momentary and flashing interest in a mysteriously evoked but
evanescent knave. Then they played euchre, at which Miss Cantire
cheated adorably, and Mr. Boyle lost game after game shamelessly.
Then once or twice Miss Cantire was fain to put her cards to her
mouth to conceal an apologetic yawn, and her blue-veined eyelids
grew heavy. Whereupon Mr. Boyle suggested that she should make
herself comfortable in the corner of the coach with as many
cushions as she liked and the despised shawl, while he took the
night air in a prowl around the coach and a lookout for the
returning party. Doing so, he was delighted, after a turn or two,
to find her asleep, and so returned contentedly to his sentry

He was some distance from the coach when a low moaning sound in the
thicket presently increased until it rose and fell in a prolonged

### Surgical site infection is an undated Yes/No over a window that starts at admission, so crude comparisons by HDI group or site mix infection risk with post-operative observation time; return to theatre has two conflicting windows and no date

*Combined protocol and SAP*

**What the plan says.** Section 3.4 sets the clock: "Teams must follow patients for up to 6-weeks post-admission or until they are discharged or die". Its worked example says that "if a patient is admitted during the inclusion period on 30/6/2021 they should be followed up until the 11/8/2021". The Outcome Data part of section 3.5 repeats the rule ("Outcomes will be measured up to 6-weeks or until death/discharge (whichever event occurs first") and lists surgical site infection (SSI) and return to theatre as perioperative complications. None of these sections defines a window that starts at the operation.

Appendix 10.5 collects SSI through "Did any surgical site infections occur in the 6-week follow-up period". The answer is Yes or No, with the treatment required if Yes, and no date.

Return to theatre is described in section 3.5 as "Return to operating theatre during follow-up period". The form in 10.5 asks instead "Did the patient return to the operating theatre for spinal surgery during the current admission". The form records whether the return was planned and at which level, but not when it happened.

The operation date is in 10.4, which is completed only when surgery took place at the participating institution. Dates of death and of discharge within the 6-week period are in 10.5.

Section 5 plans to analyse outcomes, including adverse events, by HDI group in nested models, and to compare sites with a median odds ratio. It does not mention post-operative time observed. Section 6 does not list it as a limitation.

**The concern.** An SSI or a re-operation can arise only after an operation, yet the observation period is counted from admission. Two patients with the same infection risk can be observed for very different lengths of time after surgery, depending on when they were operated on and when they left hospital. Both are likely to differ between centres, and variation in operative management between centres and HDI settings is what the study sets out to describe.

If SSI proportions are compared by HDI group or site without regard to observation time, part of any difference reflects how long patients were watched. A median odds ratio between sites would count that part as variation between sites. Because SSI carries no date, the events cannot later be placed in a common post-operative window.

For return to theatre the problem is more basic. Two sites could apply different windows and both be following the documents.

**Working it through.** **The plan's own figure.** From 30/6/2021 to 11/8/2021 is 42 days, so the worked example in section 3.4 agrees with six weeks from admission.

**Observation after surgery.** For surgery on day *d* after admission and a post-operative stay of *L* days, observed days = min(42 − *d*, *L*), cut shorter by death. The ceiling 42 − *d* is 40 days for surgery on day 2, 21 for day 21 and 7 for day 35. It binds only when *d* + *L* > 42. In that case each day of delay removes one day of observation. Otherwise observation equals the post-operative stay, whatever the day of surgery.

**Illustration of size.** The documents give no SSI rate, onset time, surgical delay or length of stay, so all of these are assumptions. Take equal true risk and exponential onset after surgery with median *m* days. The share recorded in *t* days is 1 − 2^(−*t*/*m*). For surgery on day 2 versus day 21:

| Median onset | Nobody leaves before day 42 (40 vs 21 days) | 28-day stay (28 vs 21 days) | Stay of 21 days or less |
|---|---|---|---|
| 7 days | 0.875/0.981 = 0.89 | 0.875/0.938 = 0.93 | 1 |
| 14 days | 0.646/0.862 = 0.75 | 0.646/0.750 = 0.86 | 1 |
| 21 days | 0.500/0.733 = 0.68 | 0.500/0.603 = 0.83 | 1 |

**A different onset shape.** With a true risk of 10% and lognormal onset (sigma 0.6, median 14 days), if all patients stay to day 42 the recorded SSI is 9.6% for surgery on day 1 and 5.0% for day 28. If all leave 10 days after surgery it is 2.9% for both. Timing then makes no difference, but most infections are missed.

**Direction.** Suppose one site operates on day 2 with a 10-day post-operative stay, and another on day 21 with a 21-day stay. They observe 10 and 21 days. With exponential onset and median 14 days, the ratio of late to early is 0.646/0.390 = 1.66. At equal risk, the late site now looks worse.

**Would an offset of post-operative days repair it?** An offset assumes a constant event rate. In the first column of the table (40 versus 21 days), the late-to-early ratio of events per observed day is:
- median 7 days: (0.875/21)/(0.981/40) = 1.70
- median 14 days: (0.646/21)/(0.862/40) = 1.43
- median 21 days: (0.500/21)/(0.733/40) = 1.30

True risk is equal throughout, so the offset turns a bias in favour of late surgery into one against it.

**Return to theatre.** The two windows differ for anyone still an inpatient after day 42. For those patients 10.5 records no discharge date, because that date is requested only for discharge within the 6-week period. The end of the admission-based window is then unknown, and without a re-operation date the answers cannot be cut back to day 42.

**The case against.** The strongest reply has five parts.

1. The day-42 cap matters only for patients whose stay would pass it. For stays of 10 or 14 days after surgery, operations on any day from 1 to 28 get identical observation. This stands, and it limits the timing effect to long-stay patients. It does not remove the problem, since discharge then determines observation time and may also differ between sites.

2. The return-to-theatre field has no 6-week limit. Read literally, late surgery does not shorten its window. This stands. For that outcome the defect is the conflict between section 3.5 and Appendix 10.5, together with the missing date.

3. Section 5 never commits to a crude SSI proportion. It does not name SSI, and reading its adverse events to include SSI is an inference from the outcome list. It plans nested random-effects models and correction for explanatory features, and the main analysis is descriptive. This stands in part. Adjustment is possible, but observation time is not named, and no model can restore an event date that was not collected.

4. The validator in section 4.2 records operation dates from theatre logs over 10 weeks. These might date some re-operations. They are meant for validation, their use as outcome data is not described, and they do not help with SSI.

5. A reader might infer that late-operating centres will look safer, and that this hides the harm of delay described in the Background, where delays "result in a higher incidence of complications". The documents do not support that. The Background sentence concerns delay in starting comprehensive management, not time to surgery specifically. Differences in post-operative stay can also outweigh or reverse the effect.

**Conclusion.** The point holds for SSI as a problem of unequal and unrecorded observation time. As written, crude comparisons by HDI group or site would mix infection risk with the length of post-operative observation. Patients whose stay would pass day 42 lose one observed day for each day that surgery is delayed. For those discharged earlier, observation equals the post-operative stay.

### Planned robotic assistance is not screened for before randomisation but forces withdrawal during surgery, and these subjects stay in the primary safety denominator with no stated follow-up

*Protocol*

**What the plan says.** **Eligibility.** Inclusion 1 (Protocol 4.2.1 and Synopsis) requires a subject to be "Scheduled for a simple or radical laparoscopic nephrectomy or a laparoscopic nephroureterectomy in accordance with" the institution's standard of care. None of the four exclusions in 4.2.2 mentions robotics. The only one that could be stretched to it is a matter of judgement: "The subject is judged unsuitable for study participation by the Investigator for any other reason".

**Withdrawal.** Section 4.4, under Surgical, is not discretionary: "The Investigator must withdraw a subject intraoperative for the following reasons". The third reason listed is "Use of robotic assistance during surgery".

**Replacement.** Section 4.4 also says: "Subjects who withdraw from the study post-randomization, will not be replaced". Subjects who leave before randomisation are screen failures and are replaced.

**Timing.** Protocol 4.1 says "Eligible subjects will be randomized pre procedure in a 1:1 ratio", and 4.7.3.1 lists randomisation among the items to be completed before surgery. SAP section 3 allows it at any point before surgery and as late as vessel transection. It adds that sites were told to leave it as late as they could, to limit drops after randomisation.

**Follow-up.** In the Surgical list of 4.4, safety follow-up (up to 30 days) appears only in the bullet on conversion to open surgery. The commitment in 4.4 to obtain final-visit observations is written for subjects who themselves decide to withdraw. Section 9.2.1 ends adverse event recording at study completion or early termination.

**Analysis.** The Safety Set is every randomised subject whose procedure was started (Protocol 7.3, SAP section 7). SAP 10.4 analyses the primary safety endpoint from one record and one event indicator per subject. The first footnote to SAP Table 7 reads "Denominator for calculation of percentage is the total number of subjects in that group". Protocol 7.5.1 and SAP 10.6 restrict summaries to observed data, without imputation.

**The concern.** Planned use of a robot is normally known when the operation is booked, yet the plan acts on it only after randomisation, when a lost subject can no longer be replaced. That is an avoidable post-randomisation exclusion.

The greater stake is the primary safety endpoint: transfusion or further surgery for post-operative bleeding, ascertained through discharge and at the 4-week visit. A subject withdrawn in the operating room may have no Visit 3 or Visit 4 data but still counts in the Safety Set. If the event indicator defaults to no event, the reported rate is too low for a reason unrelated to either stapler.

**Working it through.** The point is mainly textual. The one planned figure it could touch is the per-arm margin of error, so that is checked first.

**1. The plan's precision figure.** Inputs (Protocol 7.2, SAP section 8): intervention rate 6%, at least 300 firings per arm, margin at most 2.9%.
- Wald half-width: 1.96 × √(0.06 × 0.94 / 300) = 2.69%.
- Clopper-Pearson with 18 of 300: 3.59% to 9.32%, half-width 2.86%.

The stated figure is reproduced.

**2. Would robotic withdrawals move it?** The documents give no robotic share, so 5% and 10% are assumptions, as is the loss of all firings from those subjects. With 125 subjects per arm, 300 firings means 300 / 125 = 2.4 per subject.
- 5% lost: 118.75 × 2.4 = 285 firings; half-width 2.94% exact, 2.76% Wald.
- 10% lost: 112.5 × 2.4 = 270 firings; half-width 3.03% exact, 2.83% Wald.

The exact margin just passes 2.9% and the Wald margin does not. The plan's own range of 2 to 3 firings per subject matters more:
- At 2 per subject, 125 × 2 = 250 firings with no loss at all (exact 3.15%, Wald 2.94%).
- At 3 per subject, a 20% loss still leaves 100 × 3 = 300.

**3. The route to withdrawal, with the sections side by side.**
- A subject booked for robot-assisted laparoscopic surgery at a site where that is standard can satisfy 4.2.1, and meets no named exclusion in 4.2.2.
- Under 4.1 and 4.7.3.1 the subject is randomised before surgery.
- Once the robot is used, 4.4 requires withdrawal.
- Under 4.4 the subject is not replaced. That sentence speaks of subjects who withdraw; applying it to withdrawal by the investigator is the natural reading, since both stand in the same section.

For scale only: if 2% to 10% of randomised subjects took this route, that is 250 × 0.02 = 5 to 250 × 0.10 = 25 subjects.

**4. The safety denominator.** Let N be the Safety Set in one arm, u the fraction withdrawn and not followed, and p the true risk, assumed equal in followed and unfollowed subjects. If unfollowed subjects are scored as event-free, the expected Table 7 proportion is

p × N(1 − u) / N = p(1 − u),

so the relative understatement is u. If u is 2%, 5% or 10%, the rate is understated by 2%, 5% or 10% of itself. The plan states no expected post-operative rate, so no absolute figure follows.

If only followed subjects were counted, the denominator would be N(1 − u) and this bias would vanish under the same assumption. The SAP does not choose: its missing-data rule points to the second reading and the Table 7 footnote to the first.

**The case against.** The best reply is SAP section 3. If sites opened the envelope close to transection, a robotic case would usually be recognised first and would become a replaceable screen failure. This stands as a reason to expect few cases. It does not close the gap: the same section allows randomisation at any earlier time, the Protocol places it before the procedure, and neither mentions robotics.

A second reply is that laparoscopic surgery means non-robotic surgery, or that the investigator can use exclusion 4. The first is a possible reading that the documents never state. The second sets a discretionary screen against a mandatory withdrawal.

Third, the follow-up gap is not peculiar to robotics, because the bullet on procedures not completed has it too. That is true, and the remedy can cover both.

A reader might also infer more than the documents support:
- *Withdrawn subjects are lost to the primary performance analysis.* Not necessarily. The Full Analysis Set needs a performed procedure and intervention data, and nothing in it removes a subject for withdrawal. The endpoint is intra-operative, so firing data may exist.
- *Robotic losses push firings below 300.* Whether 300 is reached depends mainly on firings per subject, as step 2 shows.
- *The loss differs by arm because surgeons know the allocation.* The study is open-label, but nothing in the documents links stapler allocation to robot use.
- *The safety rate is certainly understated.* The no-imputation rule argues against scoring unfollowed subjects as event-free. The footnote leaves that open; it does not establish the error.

howl that was repeated from the darkened plains beyond. He
recognized the voice of wolves; he instinctively felt the sickening
cause of it. They had scented the dead bodies, and he now
regretted that he had left his own victim so near the coach. He
was hastening thither when a cry, this time human and more
terrifying, came from the coach. He turned towards it as its door
flew open and Miss Cantire came rushing toward him. Her face was
colorless, her eyes wild with fear, and her tall, slim figure
trembled convulsively as she frantically caught at the lapels of
his coat, as if to hide herself within its folds, and gasped

"What is it? Oh! Mr. Boyle, save me!"

"They are wolves," he said hurriedly. "But there is no danger;
they would never attack you; you were safe where you were; let me
lead you back."

But she remained rooted to the spot, still clinging desperately to